28 May 2021
Amazon KDP Keywords Research: Make your Book More Discoverable
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Alright, the manuscript has been written and you are excited to publish your new title and have it live on Amazon. But before it goes live an important step is required and that is adding your book’s Amazon KDP Metadata into your listing.
Having the correct and the most optimized KDP metadata is not only adhering to the KDP content guidelines, which Authors, publishers, and selling partners are responsible for, but also good for Amazon SEO. So we cannot underscore the importance of KDP metadata anymore than that!
Amazon KDP metadata for books falls into the following specific buckets:
The most commonly utilized search attribute is the title. Only the title of your book, as it appears on the cover, should be included in the title section. Any part of the title that is erroneous and irrelevant results may be buried and hidden from the search.
Customers pay close attention to title problems and will not recognize your book’s legitimacy if it contains corrupted special characters, unnecessary words, poor formatting, excessive descriptive information, and so on. The following things are banned in the title field, but not limited to:
It is important to note that although there is a 200 characters limit (with the subtitle), it is important not to keyword stuff your titles. As not only the reader can pick up on it, but Amazon as well.
If you’re combining numerous stories into one book, use phrases like “Boxed Set,” “Bundle,” “Collection,” “Compilation,” or “Series” in the title box and on the cover to appropriately describe the contents of your book. Within a book, stories in a series must be in proper sequential order, and collections of individual stories must have all of the stories specified in the metadata, specifically in the description.
Start your title with the terms “Summary,” “Study Guide,” or “Analysis” if you’re producing a companion book based on original work, such as a summary, study guide, or analysis. Make sure the terms “Summary,” “Study Guide,” or “Analysis” appear before the title in a font at least as large as the remainder of the title when designing your companion book cover.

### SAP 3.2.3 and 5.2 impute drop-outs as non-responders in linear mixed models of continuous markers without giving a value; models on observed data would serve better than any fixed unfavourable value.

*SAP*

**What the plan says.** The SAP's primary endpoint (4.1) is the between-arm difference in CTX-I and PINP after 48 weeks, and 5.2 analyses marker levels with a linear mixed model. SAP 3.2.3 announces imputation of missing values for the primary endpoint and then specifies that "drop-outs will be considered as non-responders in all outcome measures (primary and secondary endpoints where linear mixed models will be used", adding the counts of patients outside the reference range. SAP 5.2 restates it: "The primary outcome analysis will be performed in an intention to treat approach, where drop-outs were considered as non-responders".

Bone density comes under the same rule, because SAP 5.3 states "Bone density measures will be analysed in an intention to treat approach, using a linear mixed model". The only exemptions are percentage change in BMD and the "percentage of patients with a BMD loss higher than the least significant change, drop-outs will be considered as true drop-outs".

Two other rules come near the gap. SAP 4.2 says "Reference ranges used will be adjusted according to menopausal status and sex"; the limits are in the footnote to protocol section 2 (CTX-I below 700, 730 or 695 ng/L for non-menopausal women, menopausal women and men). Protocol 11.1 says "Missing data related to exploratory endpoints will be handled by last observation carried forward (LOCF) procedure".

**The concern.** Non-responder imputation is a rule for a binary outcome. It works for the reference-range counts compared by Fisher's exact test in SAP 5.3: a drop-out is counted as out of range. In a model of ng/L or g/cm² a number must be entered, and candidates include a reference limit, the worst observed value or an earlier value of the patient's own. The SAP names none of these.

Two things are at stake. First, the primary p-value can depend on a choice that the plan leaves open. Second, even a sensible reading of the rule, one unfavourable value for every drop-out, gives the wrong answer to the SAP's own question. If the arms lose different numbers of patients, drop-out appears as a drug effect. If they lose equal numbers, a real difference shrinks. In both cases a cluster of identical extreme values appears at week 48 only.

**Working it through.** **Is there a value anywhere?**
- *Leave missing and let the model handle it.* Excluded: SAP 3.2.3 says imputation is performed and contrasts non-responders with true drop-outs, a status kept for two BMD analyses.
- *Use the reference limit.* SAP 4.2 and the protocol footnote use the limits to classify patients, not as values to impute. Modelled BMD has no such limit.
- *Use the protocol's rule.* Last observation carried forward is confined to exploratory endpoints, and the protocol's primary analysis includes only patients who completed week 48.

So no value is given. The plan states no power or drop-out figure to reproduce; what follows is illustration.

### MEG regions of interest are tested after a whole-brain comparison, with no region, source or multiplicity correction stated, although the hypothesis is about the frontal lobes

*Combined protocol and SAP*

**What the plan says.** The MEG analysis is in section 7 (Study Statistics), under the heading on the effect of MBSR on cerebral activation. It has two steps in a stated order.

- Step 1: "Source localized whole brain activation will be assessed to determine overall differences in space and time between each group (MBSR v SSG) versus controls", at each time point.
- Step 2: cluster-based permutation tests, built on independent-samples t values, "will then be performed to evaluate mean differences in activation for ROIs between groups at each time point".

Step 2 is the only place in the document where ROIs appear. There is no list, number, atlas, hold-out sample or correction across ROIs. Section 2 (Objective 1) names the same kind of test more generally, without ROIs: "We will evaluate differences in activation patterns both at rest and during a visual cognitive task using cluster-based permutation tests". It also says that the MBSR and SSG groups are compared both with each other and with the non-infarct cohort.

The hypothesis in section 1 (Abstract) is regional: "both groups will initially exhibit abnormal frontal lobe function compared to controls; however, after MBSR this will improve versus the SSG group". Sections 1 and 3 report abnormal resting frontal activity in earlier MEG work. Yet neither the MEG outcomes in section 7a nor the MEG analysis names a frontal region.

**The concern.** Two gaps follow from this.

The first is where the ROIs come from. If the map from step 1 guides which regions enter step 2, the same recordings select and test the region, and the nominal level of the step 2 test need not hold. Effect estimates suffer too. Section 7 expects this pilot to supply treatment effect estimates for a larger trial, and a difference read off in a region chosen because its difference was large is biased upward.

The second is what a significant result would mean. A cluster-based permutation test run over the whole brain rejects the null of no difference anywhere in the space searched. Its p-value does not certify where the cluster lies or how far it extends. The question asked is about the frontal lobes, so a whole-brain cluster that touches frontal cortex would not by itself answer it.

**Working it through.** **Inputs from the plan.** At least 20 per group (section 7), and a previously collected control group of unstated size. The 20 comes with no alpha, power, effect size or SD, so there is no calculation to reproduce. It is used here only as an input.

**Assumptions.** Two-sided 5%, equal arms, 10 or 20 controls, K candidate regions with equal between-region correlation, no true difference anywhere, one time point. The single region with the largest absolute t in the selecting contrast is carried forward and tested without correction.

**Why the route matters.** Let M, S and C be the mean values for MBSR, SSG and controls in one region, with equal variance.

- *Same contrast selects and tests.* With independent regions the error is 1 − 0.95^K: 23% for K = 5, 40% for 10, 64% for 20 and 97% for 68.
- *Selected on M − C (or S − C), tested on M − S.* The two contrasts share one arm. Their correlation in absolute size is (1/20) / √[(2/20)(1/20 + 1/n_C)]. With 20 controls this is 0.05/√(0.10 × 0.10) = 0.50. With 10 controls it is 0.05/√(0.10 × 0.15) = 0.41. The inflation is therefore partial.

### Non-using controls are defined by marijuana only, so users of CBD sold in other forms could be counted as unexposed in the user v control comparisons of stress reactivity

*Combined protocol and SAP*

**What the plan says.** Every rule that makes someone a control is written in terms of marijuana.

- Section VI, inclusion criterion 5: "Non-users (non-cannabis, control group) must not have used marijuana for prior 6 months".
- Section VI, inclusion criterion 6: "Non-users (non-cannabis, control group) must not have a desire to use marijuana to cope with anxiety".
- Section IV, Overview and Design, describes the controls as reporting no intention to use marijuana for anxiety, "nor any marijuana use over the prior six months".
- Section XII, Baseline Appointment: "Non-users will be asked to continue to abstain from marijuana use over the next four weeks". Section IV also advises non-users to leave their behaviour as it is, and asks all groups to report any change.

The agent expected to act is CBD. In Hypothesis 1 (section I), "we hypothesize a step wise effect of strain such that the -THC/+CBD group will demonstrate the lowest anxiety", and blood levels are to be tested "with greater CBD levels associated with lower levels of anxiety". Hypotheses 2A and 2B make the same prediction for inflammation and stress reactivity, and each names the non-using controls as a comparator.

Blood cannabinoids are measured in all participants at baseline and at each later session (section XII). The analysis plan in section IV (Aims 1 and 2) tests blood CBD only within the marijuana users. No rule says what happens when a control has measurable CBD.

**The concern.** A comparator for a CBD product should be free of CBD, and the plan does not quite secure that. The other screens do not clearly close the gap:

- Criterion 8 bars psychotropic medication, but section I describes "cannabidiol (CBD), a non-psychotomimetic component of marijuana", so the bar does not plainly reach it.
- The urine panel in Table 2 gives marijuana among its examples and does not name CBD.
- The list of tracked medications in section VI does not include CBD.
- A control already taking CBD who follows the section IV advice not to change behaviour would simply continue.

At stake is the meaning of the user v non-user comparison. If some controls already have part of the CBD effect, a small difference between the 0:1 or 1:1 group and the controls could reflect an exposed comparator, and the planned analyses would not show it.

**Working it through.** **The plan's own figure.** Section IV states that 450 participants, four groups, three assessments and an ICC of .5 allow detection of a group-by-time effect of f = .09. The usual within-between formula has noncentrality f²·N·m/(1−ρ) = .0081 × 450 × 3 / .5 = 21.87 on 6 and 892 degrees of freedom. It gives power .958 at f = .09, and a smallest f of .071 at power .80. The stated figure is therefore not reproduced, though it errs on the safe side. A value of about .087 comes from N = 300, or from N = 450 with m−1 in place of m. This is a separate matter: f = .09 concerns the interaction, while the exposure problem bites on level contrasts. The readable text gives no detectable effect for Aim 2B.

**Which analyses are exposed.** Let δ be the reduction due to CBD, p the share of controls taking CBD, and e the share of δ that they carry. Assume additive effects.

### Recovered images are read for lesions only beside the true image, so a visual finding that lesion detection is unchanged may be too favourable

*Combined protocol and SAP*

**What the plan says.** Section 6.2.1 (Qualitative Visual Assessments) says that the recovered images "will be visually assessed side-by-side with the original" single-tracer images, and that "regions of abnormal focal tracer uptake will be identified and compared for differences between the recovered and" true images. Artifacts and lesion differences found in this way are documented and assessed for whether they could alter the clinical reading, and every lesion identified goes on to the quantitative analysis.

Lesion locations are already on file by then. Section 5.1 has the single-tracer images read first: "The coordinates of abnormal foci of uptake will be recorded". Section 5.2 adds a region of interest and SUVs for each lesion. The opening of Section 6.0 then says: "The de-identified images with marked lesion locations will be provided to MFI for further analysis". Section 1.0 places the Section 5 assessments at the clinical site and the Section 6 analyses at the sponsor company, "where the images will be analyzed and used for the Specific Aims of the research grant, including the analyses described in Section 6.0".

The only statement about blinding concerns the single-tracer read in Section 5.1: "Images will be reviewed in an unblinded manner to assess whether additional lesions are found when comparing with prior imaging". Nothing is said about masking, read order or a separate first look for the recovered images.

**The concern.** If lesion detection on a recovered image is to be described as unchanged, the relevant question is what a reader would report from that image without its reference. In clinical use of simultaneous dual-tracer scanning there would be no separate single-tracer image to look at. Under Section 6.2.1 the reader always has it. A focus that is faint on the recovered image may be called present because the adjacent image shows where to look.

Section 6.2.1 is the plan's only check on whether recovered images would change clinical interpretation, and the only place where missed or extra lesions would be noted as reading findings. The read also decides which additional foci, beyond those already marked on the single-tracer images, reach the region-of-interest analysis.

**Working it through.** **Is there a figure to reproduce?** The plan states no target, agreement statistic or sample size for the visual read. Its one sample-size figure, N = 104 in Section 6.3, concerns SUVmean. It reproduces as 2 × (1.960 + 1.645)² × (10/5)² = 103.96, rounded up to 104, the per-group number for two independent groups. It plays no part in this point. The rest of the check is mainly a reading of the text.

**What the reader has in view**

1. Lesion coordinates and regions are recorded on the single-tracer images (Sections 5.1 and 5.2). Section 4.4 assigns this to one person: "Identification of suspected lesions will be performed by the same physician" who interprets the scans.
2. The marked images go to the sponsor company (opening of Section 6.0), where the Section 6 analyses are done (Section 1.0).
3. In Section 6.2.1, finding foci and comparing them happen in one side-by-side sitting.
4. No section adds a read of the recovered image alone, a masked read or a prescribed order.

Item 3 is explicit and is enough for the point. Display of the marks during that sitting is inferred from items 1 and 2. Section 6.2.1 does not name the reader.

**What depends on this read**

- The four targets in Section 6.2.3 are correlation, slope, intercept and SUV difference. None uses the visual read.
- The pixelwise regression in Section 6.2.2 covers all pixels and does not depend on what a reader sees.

Your title must be added to the cover of print books (on the spine or front cover). It should also match the metadata you provide during title creation. The title is not required to be in your manuscript, but if you are adding the title in the manuscript it must match the metadata
Also please note for Books and Hardcover, the title metadata cannot be changed once the ISBN is assigned and your title is published. eBook on the other hand allows you to change your title even after your book is published.
A subtitle is a supplementary title that may be used to provide more information about your book’s content. Your title and subtitle must be under 200 characters combined. The same rules apply to your subtitle as they do to your title.
If a subtitle is used it will appear after the title with a colon in the description area of your Amazon listing.
A series is a group of novels that are linked together. Please leave this section blank if your book is not part of a series. If your book is part of a series, however, fill in the series name field once a title is written. Customers may locate more Kindle novels in a series by looking up the name of the series.
The Series Name field will appear after your book’s title. Because titles are the most often used search parameter, your series name must follow the standards for book titles outlined above. Enter only the series name only, the series number and title of the book should not be included.